SANTA BARBARA, Calif. — Incredible new research from the University of California, Santa Barbara reports the first experimental observation of a “quantum boomerang.” Like the high-flying tool, this phenomenon has particles within a disordered system kicked out of their locations, and yet somehow turn around and return to their original places.
Physicist Philip Anderson first predicted this boomerang effect about 60 years ago. At the time, he described it as a disorder-induced behavior called Anderson localization that stops electrons from moving to another place. The disorder, lead study author Roshan Sajjad explains, can occur due to “imperfections in a material’s atomic lattice, whether they be impurities, defects, misalignments or other disturbances.”
“This type of disorder will keep them from basically dispersing anywhere,” Sajjad explains. The electrons that initially spread out eventually stay in a particular spot instead of “zipping along the lattice.” As a result, the quantum boomerang acts more like an insulator than conducting material.
The reason this phenomenon was poorly understood (until now) is that tracking every electron is downright impossible. However, researchers were quite creative. They used a gas containing 100,000 ultracold lithium atoms suspended in a standing wave of light and then “kicked” it. The “kick” recreated a quantum kicked rotor (“similar to a periodically kicked pendulum,” study authors say) and created the appropriate lattice and disorder to induce a quantum boomerang effect.
This all took place within “momentum space,” which refers to a method evading certain experimental difficulties without altering the underlying physics of the target (the boomerang effect).
“In normal, position space, if you’re looking for the boomerang effect, you’d give your electron some finite velocity and then look for whether it came back to the same spot,” Sajjad explains. “Because we’re in momentum space, we start with a system that is at zero average momentum, and we look for some departure followed by a return to zero average momentum.”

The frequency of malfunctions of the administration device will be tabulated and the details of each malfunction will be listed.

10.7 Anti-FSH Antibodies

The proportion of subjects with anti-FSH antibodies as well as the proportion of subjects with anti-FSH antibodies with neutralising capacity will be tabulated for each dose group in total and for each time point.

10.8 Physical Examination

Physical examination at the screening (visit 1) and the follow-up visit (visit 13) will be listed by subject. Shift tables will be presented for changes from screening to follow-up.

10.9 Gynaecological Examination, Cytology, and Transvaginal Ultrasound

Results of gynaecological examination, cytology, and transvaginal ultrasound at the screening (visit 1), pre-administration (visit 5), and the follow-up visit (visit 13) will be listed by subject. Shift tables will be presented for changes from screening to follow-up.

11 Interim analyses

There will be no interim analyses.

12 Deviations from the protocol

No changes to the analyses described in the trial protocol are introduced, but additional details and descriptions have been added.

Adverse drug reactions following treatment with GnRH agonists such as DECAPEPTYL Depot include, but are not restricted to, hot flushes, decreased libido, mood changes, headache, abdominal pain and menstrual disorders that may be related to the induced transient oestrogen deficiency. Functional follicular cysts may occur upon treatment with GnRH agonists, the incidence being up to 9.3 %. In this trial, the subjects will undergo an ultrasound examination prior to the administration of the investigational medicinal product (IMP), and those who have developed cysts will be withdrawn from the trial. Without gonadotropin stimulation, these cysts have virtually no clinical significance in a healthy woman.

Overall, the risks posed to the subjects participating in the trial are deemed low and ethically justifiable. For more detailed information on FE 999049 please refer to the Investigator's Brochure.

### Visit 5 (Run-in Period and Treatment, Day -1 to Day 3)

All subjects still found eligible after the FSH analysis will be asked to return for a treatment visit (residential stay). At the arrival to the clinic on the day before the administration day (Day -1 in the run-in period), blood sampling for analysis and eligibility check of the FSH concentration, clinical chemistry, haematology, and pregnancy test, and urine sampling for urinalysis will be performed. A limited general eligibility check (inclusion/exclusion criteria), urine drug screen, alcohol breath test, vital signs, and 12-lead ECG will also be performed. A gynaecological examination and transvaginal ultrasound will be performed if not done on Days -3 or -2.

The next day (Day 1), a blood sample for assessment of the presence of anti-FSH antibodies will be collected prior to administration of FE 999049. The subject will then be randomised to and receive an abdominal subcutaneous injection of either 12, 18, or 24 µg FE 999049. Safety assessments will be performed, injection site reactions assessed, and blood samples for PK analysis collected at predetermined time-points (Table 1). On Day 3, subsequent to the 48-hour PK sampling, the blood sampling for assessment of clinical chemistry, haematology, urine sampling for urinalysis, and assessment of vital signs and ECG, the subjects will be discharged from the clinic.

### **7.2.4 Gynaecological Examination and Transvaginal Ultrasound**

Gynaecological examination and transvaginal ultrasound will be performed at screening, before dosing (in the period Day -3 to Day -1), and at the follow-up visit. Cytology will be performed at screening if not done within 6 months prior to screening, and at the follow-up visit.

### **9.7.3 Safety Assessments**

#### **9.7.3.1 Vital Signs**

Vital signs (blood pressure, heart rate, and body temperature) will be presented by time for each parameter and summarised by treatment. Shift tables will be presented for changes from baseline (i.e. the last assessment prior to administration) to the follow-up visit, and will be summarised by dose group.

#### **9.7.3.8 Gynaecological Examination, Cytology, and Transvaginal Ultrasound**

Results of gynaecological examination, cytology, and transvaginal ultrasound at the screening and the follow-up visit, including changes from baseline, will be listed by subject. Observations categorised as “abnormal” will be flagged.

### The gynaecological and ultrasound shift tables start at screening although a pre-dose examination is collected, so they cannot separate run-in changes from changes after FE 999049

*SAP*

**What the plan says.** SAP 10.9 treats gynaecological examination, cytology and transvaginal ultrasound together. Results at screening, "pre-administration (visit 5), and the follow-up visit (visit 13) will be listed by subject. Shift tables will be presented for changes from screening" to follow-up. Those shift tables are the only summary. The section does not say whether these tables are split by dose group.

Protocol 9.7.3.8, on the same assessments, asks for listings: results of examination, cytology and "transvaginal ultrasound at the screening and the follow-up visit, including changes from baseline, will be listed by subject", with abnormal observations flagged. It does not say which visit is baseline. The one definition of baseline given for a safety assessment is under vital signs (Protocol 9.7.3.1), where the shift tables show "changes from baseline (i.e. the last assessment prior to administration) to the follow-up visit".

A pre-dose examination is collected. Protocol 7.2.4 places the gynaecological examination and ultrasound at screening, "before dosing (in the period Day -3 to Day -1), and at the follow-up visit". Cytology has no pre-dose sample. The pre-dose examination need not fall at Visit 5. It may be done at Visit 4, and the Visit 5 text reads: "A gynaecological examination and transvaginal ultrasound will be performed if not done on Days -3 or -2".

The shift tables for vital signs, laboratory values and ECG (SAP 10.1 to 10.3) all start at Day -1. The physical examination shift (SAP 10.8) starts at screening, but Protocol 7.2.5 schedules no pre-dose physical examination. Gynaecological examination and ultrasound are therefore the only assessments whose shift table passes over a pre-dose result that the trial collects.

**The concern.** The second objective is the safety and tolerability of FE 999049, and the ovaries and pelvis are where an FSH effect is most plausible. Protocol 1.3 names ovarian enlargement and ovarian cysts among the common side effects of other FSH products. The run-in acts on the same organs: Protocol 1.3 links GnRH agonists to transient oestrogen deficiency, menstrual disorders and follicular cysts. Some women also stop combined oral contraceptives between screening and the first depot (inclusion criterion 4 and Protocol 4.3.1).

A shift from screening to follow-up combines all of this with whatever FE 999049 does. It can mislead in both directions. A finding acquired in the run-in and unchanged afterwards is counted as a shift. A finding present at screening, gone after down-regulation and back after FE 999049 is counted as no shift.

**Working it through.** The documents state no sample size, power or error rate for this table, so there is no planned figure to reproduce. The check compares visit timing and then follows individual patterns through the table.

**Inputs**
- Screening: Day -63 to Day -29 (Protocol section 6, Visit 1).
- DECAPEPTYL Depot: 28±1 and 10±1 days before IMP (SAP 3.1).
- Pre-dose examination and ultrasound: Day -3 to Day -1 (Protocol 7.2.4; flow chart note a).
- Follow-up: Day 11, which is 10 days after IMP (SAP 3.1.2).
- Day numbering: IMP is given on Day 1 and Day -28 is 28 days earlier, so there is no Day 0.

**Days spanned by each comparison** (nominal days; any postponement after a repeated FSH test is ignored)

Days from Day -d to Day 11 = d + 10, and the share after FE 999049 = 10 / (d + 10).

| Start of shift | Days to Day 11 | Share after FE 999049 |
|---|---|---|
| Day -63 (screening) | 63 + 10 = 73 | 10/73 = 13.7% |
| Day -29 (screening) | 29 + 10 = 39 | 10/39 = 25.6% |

Boomerang effect a result of ‘central concept of quantum mechanics’
Through their quantum kicked rotor, researchers pulsed the lattice multiple times. They first observed a shift in average momentum but over time repeated “kicks” returned the momentum back to zero.
“It’s just a really very fundamentally different behavior,” Weld explains.
Within a classical system, Weld says, a rotor kicked in this manner would constantly absorb energy from the kicks. “Take a quantum version of the same thing, and what you see is that it starts gaining energy at short times, but at some point it just stops and it never absorbs any more energy. It becomes what’s called a dynamically localized state,” he continues.
These observations are likely a byproduct of the wave-like nature observed in quantum systems. “That chunk of stuff that you’re pushing away is not only a particle, but it’s also a wave, and that’s a central concept of quantum mechanics,” Weld adds. “Because of that wave-like nature, it’s subject to interference, and that interference in this system turns out to stabilize a return and dwelling at the origin.”
Ultimately, this experiment strongly shows periodic kicks exhibiting time-reversal symmetry lead to the boomerang effect; but random kicks destroy this symmetry, canceling out the boomerang effect.
Moving forward, researchers want to look deeper into the boomerang effects. “There are a lot of theories and questions about what should happen — would interactions destroy the boomerang? Are there interesting many-body effects?” Sajjad concludes. “The other exciting thing is that we can actually use the system to study the boomerang in higher dimensions.”
The study is published in Physical Review X.